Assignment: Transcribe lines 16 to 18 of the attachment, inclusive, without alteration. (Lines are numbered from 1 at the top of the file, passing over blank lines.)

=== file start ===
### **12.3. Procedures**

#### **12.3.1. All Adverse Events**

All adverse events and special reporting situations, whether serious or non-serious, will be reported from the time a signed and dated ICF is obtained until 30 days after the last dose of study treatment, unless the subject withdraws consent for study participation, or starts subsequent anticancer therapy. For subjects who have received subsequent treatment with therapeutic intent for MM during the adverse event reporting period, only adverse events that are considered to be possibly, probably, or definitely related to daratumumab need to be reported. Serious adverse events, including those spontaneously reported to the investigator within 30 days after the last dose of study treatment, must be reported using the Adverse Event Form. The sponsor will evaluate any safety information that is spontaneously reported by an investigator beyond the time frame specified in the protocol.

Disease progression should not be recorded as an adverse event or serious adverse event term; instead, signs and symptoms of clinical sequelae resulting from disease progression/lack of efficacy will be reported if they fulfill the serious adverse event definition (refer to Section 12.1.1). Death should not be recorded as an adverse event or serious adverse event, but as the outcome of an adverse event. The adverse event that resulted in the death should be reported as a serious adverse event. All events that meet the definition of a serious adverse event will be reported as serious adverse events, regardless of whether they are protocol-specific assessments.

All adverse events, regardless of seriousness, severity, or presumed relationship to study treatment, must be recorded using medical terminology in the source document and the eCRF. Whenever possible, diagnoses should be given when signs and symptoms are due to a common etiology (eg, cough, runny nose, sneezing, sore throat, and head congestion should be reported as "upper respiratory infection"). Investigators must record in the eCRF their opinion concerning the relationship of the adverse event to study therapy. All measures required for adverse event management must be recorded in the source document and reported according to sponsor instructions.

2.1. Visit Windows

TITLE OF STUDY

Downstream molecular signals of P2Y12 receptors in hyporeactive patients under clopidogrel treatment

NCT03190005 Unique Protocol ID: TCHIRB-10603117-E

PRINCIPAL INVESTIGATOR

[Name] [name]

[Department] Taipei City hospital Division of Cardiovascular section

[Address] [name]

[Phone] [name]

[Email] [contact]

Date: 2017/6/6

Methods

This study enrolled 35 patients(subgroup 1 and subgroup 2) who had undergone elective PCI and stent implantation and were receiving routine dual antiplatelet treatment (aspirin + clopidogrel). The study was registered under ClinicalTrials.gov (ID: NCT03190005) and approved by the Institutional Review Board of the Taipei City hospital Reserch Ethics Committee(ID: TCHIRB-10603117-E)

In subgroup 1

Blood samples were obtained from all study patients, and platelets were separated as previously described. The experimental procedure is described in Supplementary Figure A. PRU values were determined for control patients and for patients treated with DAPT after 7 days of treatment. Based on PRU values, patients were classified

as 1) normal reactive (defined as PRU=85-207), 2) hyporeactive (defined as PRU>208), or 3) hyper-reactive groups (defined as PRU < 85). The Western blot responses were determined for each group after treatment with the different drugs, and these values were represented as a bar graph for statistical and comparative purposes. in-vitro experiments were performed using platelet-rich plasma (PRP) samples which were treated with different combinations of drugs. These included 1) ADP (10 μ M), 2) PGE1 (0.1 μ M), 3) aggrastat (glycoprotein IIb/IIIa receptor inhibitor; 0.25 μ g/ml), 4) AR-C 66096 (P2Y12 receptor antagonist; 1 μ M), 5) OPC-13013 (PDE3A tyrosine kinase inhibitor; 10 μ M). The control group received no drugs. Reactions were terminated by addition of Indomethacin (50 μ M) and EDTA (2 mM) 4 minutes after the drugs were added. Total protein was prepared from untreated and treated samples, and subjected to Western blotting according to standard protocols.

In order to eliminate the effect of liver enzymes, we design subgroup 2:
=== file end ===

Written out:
Date: 2017/6/6

Methods

This study enrolled 35 patients(subgroup 1 and subgroup 2) who had undergone elective PCI and stent implantation and were receiving routine dual antiplatelet treatment (aspirin + clopidogrel). The study was registered under ClinicalTrials.gov (ID: NCT03190005) and approved by the Institutional Review Board of the Taipei City hospital Reserch Ethics Committee(ID: TCHIRB-10603117-E)